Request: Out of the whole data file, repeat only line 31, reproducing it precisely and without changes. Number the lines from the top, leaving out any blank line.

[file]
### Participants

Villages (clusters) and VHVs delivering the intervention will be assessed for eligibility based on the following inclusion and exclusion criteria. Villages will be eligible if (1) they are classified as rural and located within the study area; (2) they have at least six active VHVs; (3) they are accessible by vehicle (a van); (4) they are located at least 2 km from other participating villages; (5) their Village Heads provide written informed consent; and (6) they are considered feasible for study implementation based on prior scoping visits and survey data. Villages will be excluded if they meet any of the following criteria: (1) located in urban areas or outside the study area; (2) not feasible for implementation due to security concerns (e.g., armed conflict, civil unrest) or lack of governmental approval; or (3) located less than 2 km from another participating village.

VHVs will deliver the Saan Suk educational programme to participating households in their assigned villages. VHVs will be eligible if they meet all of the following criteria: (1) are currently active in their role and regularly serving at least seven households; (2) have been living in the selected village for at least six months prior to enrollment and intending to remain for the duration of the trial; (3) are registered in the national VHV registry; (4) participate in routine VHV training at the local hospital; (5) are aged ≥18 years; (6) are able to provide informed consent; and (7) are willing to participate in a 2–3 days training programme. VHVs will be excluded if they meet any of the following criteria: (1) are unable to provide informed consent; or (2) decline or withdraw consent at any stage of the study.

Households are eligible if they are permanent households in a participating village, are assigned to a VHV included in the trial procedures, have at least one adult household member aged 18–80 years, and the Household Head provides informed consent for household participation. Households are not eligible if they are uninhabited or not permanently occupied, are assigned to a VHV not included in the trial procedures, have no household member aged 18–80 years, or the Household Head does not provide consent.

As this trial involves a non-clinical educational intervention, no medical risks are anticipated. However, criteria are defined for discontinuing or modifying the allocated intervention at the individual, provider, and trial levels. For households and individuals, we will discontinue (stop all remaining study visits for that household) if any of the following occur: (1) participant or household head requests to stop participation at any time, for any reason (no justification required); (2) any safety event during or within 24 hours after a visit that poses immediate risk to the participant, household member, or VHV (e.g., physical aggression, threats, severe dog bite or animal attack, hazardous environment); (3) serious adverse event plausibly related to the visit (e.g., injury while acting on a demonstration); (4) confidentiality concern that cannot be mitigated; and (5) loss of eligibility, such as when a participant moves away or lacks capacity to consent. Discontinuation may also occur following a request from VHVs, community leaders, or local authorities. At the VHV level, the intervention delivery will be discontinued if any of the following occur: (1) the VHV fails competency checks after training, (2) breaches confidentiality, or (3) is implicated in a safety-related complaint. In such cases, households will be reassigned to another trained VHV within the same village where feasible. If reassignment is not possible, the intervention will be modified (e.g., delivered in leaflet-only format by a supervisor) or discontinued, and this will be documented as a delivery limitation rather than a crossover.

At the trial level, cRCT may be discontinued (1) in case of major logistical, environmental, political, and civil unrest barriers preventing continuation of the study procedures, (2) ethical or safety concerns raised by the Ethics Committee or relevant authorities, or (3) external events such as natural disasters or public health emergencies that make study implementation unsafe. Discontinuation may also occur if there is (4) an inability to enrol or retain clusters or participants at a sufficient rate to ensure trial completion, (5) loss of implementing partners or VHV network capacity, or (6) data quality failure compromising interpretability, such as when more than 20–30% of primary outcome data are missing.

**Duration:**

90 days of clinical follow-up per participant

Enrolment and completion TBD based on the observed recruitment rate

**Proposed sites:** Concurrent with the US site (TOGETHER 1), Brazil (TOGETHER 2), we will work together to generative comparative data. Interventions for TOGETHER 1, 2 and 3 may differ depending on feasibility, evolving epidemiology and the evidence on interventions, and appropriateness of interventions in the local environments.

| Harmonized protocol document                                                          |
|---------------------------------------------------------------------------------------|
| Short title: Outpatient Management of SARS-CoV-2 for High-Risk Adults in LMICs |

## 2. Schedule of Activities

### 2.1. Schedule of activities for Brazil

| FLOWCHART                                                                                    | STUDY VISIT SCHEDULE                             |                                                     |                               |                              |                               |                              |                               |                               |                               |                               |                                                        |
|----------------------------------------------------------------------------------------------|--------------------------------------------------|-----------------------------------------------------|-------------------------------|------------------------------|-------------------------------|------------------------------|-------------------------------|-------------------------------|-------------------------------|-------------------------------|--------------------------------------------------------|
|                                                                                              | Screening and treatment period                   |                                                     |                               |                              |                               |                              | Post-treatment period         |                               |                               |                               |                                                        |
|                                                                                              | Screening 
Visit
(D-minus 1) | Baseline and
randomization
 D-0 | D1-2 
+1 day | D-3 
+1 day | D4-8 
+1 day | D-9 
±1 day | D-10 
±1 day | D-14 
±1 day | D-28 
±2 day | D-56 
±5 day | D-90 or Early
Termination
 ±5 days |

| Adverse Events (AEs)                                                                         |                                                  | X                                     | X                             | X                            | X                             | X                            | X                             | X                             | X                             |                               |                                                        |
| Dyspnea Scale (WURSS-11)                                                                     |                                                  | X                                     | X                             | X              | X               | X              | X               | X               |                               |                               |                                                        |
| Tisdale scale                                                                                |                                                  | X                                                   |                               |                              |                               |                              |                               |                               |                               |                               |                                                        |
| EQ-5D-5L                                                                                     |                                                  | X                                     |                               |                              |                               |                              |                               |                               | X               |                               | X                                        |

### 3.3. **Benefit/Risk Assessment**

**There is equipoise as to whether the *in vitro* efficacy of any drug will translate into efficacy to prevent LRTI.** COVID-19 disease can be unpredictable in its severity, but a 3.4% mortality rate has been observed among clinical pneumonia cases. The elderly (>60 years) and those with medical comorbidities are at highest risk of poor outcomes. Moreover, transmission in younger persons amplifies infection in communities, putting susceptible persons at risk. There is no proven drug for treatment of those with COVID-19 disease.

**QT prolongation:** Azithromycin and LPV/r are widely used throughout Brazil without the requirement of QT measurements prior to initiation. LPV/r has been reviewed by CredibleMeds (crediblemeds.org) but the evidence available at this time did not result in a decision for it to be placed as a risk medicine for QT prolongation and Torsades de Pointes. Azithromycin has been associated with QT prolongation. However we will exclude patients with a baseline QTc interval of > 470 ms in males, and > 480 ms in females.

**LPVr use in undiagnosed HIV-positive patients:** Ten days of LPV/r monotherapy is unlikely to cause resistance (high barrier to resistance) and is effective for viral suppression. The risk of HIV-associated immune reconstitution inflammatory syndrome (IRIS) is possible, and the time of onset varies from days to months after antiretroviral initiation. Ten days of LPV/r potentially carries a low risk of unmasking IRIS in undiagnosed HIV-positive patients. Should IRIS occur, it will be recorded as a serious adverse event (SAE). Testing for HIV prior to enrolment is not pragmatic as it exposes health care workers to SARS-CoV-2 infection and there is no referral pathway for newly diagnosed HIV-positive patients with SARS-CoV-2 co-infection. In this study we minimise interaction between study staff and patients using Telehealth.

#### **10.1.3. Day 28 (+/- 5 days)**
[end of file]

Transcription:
±5 day | D-90 or Early